There’s a lot of haunted house to be had here, a lot of dusty and scratchy melodies dispersed with a kind of expectant glee over the mass of indelible beats. But before we get all of that, and before Huismans attempts to hide his aged recordings we get ‘Winamp Destruction’. Instead of throwing everything he has at his disposal to mask the album’s influences we get a demonstration in more cut-and-paste techniques, with reversed brass sections and fidgety percussion assimilating themselves like a destroy to rebuild scenario. It plays out like an old school breaks track might begin, early 90’s breakcore slipping comfortably over the top of late 80’s DIY hip hop. He follows this up with the tandem duo of ‘Cheater’ and ‘Juxtapose’, both tracks flirting with various permutations of house and Detroit techno, each number casually releasing bursts of pure energy over the reverberating synths.
It’s on tracks like ‘Aquatic Family Affair’ and ‘Brasil Deadwalker’ where 2562’s scattershot evolution begins to fully take shape, both not highly original with their scene lingering but handled with such a delicate touch that they almost float under their own propulsion. The two are polar opposites in a sense with the former delicately unfolding itself over the blur of cascading synths while ‘Deadwalker’ injects a little sinister raveboy into the mix, opting for those grungy and dirty keys to stab their way over the bassline. It’s not all high tempo and spinning lights the whole way through though, with both ‘Intermission’ (strangely not an intermission at all) and ‘Flavour Park’ settling down in a glitchy tangle of dubstep grit and buried melodies. ‘Final Frenzy’ boasts a soundsystem reminiscent of Huismans’ side project A Made Up Sound with its no frills acid drenched house. Strangely though, he almost resorts back to his old ways on the closing tracks. ‘Wasteland’ and the title track are both exercises in controlled chaos, that liquid but still solid wall of noise constantly shimmering just beyond the percussion. They both march to a regimented rhythm, the click of the snares meticulous and rigid, off-shooting the more laconic swirls of noise that orbit them.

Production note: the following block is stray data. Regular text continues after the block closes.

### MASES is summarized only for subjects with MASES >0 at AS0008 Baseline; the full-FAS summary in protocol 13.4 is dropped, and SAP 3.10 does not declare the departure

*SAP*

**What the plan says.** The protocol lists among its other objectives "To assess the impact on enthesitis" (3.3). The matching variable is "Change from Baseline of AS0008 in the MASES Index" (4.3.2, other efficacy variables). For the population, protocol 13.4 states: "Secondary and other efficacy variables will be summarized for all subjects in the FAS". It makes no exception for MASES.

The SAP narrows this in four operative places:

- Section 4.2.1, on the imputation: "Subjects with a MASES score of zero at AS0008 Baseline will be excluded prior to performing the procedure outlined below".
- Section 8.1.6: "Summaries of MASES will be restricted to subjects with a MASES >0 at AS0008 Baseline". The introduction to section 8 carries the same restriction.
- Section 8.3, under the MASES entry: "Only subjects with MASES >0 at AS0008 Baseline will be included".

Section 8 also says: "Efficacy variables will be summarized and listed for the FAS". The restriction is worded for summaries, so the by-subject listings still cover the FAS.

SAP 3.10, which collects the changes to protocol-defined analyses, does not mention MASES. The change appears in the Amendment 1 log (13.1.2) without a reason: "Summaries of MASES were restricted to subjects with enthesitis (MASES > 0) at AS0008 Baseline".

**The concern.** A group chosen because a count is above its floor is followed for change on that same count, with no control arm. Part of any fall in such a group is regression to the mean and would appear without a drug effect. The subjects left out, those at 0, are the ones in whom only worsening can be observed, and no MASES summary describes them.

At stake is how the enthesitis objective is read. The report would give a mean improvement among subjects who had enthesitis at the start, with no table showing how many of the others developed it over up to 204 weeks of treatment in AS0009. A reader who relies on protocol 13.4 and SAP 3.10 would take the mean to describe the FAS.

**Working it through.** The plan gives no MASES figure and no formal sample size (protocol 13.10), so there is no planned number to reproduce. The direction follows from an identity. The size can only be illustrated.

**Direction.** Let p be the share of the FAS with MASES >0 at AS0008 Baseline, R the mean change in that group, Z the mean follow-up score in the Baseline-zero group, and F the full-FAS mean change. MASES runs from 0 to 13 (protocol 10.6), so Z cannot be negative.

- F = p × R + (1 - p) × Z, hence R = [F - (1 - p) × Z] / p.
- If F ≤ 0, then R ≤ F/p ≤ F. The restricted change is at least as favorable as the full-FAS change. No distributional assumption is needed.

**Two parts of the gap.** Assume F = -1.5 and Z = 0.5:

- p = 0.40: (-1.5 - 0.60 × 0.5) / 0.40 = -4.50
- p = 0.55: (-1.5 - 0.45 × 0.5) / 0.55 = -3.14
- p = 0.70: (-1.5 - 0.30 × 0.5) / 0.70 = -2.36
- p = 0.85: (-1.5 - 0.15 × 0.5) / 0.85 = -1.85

The overall point here is that Fever
is a very mixed bag. Not in terms of quality, but sound
. Casual listeners may find little to get excited about here, but Huisman continues his usual tricks of hiding twists and turns in amongst the tumbling stream of noise. It’s another reason to look forward to genre that has no clear path in front of it, another notch in the belt of dubstep’s complex identity. 2562 represents the in-between of the genre, still holding on while his legs dangle over the precipice that overlooks the unknown. This makes him an interesting person to comment on in respects to the genre, mainly because he revels in the reactions of a sound that tries to hide its true colors. Or maybe he’s just restless, because Fever
is an album truly on the move.